Are you trying to figure out the best SEO strategy for making sure your blog actually shows up in Google searches?
Sometimes, ranking on Google can be frustrating as heck: trust me, I totally get it!
But when you finally start to see organic traffic coming to your blog from search engines, it’s incredibly rewarding!
One of the most important things you can do to build up your credibility (in Google’s eyes) is build trust with your readers and position yourself as an authority in your niche.
Why is this important?
First, having good quality content and dominating your niche means people are more willing to link to your content. This means a higher domain authority.
Second, having a proper content strategy leads to a well-designed website with tons of links which keeps people on your page for longer and leads to more social shares for your blog!
One of the best ways to boost authority in your niche and make your blog more credible is to spiderweb your content.
Spider-webbing your blog content is basically exactly what it sounds like!
Think of your entire blog as the spiderweb, and each piece of content as an individual thread.
You want to make sure ALL the content on your blog or website can be linked to each other (and linked back to your main posts) so, together, each piece of content builds a very strong web.
If your blog is all about home decor but you’re writing content about how to train your dog to walk on a leash and you favorite fruit smoothie recipes, those unrelated posts are doing nothing to strengthen your SEO “web”.
In fact, they may actually hurt you in the long run.
Google needs to see that your blog is a reliable source of content on a particular topic. And that means being consistent, linking your content together, and only creating blog posts related to your main “point” or thesis.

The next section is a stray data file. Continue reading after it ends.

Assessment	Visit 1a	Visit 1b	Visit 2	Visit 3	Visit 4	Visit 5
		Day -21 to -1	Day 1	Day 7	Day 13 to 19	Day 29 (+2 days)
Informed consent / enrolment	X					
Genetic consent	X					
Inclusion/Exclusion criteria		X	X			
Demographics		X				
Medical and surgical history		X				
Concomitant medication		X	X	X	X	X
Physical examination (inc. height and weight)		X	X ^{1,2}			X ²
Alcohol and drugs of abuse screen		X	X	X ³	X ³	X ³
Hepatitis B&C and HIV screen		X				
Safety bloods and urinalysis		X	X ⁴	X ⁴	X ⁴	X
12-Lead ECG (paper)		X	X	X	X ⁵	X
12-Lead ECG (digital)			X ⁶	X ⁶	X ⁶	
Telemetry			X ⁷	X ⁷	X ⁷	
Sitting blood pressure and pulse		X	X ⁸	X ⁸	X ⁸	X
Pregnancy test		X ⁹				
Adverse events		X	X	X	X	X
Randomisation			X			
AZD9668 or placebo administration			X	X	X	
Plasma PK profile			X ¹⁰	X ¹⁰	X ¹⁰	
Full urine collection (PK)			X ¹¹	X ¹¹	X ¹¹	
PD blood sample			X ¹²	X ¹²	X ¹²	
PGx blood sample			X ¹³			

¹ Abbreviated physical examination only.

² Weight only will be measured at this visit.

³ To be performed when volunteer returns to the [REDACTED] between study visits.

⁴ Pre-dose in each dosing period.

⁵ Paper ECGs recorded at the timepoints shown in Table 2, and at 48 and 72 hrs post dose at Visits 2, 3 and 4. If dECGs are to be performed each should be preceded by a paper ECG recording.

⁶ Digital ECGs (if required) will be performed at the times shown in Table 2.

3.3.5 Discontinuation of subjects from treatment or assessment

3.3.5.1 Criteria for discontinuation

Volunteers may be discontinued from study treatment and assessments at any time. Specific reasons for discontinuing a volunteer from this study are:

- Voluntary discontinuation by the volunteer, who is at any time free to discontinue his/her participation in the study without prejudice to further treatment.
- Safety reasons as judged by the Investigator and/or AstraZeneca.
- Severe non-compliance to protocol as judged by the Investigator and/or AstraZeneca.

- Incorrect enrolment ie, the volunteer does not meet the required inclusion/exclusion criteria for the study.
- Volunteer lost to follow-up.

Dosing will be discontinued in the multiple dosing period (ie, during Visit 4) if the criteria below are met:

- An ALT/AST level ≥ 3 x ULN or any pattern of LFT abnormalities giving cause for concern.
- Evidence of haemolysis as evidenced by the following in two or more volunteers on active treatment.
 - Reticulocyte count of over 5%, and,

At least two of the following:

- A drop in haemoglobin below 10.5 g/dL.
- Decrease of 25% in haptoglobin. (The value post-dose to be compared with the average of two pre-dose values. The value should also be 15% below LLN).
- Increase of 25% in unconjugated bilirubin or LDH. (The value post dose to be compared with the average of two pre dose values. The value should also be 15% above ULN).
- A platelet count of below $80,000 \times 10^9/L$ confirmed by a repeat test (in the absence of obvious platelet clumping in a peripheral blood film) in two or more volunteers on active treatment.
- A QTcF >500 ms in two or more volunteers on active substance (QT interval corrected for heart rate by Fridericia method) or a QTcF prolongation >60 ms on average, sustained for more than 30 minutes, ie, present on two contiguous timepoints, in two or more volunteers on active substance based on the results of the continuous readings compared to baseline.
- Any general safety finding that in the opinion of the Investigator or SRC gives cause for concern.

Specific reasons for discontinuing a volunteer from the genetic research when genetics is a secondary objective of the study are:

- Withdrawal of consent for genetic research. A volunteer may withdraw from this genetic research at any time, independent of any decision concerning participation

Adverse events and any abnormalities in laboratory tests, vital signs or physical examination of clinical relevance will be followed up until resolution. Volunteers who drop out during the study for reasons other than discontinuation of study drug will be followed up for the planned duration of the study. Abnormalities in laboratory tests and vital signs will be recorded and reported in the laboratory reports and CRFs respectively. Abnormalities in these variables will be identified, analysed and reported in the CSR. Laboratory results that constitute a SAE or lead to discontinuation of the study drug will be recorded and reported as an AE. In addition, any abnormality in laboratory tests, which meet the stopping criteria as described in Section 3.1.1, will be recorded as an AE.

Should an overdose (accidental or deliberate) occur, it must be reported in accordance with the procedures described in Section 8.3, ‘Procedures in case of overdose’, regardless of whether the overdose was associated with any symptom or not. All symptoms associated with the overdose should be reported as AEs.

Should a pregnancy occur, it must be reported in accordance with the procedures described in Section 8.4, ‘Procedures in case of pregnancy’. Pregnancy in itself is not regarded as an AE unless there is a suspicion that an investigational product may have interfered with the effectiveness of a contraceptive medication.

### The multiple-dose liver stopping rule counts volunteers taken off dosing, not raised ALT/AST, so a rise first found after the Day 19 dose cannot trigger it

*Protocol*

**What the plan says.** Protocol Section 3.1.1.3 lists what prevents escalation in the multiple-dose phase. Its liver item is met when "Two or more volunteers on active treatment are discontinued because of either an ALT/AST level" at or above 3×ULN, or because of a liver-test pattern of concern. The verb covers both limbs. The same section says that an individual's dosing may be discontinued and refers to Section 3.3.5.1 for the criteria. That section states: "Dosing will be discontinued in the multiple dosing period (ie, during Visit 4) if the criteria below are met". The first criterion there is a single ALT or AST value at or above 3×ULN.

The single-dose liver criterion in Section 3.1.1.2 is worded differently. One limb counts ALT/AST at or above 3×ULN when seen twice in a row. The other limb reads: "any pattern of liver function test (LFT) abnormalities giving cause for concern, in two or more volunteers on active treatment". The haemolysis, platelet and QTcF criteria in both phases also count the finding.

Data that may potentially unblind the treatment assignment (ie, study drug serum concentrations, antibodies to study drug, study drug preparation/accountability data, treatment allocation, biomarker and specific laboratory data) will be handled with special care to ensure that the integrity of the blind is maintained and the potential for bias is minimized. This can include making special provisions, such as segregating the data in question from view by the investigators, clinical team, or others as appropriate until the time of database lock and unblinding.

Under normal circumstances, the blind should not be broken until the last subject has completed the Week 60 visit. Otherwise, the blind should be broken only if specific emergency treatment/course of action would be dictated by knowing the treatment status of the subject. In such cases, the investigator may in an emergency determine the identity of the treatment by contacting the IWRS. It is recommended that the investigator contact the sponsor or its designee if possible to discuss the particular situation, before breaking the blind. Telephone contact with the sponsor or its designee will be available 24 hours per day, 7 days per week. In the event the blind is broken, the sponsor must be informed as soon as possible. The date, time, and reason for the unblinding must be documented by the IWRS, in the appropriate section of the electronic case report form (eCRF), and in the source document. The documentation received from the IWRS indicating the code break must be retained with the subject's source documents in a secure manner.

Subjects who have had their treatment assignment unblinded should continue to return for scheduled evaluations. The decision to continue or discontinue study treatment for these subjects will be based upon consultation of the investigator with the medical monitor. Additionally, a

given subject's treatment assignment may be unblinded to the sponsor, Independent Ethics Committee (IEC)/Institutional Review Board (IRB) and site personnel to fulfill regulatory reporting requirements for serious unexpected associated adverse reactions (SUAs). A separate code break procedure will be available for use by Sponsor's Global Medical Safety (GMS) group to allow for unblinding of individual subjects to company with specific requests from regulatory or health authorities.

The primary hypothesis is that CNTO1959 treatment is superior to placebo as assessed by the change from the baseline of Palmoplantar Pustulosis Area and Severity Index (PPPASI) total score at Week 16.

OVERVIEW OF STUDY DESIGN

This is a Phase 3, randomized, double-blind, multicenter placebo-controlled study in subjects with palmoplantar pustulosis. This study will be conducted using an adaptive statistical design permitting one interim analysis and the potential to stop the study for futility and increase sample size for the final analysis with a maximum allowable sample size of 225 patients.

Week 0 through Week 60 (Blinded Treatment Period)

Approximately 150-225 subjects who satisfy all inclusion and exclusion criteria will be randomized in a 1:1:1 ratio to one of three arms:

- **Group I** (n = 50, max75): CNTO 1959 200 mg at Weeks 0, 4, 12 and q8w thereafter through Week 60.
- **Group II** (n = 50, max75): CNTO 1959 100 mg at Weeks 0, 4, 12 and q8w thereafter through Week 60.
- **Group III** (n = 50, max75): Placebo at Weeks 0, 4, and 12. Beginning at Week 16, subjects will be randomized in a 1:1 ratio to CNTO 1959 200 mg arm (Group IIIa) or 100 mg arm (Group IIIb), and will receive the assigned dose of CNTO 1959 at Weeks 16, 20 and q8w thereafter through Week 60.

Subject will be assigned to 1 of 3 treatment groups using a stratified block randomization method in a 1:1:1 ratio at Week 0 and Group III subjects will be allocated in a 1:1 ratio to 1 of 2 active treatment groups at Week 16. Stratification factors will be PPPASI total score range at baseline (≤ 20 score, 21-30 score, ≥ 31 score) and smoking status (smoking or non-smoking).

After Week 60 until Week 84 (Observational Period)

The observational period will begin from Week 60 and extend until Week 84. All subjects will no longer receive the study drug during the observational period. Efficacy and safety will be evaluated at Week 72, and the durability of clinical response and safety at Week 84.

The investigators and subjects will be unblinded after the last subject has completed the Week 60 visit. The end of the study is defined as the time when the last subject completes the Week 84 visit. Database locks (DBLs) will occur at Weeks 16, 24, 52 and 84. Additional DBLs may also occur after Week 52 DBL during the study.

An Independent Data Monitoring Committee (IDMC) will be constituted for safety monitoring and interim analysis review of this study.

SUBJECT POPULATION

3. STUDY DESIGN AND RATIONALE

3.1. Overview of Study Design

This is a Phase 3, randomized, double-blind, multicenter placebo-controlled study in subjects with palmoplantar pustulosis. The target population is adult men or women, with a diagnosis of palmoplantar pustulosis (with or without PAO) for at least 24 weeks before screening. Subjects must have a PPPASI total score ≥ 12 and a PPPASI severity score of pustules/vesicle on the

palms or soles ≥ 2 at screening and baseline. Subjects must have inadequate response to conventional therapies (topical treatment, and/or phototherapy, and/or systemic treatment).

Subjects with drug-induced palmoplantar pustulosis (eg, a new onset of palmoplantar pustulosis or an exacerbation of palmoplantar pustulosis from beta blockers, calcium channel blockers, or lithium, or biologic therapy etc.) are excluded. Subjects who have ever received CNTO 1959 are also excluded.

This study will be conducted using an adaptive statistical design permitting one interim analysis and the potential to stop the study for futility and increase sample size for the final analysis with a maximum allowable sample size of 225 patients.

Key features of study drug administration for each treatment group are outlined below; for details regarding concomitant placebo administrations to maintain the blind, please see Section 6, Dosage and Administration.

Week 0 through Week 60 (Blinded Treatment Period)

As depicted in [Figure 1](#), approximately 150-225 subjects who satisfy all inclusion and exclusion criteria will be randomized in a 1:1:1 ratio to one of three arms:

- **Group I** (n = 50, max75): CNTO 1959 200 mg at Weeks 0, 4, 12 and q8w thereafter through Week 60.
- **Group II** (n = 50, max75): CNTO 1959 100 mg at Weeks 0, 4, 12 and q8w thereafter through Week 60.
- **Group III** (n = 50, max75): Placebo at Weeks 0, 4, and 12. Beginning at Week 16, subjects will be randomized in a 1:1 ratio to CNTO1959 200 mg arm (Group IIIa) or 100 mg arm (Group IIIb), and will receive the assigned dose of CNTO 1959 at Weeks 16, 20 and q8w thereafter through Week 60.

So how can you plan your blog content to fit into an SEO spirderweb?
There’s a strategy to content planning which involves categorizing your blog posts in one of 4 ways:
– core content,
– secondary content,
– specific content and,
– super niche content
Let’s take a look at how you can use this to create the ultimate SEO strategy!
1. Write your CORE content
Core content can also be known as “pillar” or “foundational” content.
These posts are the heartiest and most information-rich pieces of content on your blog.
They should be SUPER detailed and literally cover EVERY single aspect of your topic (try for 3000-5000 words per post!).
For example, say you have a blog about vegetarian cooking.
One of your core content posts could be about vegetarianism in general.
It could cover basic vegetarian food, food you can/can’t eat, the difference between vegetarianism and other diets, main cooking substitutions, examples of vegetarian foods and popular vegetarian restaurants around the country.
This is your main article.
Think of this as the center of your spiderweb: the main article that every other article will link back to.
Simply go to Google and Pinterest and search your main topic. They’ll make suggestions based on your search terms, show you what people are interested in, and bring up common things people look for in relation to your topic.
Google and Pinterest will give you some AMAZING ideas for topics when you’re feeling stuck!
2. Write your secondary content
So now that you have your core blog posts filled with detailed information, it’s time to get more specific.
Start making a list of all the specific topics within your main category. You can do this once again by looking at Google, Pinterest, and Google Trends to see what “topic” ideas you can come up with.
Also try expanding on some basic ideas you covered in your core posts.
For example, with vegetarianism there are SO many different topics topics to choose from! You could look at: vegetarian restaurants, dinner ideas, kid-friendly lunches, how to talk to family about being vegetarian, fundraising, vegetarian awareness, etc.
For this example, let’s say we choose to write a post on different foods you can substitute for meat in recipes.
This post should be similar to your core post in that it’s detailed and content-rich, but it should be much more specific.